New Zealand might have lost the first Test assuredly but their win with the shot-ball ploy at Perth has shown a gesture of the blueprint that the guests can adopt for the remaining series.
However, Australian opener David Warner admits that they might be misusing the little help that they can find at Melbourne Cricket Ground [MCG] if they still hold onto the short-ball tactic.
“If they’re talking about it being a green wicket and they bowl short, isn’t it a waste attempt?” Warner stated that on Sunday (December 22), he also mentioned that the Australian batsmen will be ready for what looks like a good plan by Neil Wager and team anyway.
“It’s just a game and if Wags (Kiwi paceman Neil Wagner) does what he does, then accordingly we will have to play.”
Pace should be considered ?
Even though Wagner and Southee don’t blame about the pace that makes batsmen hard to manage. But it intrigues them to try the pull shot anyway, opening up wicket-taking opportunities.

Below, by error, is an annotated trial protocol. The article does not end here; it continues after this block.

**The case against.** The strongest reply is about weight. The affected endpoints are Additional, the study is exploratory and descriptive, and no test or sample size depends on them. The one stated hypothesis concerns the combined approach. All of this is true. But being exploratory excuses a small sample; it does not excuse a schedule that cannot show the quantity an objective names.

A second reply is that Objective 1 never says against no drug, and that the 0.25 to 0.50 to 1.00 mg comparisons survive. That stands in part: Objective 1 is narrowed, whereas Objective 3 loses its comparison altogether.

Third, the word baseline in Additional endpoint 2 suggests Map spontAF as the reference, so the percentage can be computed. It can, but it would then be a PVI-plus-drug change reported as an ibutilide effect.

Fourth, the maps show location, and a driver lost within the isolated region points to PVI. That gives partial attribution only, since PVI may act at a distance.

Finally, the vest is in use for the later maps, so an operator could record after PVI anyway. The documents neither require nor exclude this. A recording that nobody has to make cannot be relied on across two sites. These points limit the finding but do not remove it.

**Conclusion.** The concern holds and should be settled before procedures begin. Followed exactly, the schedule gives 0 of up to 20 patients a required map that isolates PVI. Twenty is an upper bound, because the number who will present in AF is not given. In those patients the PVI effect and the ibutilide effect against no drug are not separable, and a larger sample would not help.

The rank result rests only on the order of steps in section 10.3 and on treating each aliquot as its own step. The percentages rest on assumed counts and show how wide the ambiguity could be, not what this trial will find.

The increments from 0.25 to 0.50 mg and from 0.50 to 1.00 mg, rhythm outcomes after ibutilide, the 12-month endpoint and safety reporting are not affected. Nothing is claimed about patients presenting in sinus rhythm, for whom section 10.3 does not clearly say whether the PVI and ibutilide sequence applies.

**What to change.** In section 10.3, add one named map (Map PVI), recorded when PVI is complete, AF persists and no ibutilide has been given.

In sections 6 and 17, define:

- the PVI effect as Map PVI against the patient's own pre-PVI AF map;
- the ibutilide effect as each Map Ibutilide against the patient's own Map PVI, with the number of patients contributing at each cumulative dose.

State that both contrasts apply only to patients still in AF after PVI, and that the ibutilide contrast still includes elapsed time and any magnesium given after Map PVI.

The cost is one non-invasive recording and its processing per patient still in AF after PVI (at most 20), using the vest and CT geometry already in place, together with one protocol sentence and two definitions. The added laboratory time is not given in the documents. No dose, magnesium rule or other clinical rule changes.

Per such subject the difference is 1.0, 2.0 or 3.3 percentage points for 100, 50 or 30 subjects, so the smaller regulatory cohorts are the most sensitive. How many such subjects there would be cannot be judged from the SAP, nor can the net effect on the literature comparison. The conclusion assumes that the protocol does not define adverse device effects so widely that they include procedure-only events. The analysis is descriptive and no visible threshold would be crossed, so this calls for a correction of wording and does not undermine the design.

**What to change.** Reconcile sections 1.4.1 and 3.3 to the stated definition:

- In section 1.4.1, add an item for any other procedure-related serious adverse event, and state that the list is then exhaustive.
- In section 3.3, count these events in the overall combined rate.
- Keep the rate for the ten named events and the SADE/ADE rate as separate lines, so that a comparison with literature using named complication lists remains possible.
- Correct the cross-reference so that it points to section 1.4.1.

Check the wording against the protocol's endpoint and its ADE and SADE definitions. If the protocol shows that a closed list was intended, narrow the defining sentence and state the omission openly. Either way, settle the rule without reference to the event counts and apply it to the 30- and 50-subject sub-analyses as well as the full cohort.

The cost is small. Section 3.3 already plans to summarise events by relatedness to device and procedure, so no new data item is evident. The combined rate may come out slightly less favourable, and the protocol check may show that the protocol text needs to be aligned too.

Most of the batsmen tumbled to that trick in the first Test, including Steven Smith, who had a rare Test in which he backslides from making a big score in both the innings.
“It’s usually us dodging a ball at 150 km/h. It is a little bit amateurish with the height he (Wagner) comes from,” he further told. “We think that genuinely we can play it at a pace, then all we have got is enough time to get out of the way.”
Anyways, Warner believes if Australia batsmen control on their lure and decrease the risk. The short-balls might allow them to get easy runs.
“With the field they set, we can play the percentages. It’s very difficult to score. We can score if it’s in the right. From a left-hander’s point of view, you’ve got so many fielders but we’ve got no power to get onto the ball from that angle.”
“It’s just an element of betting your time. Which can happen if one comes off your hip you can try and rotate it? You must always have in the back of the mind what is the game plan.”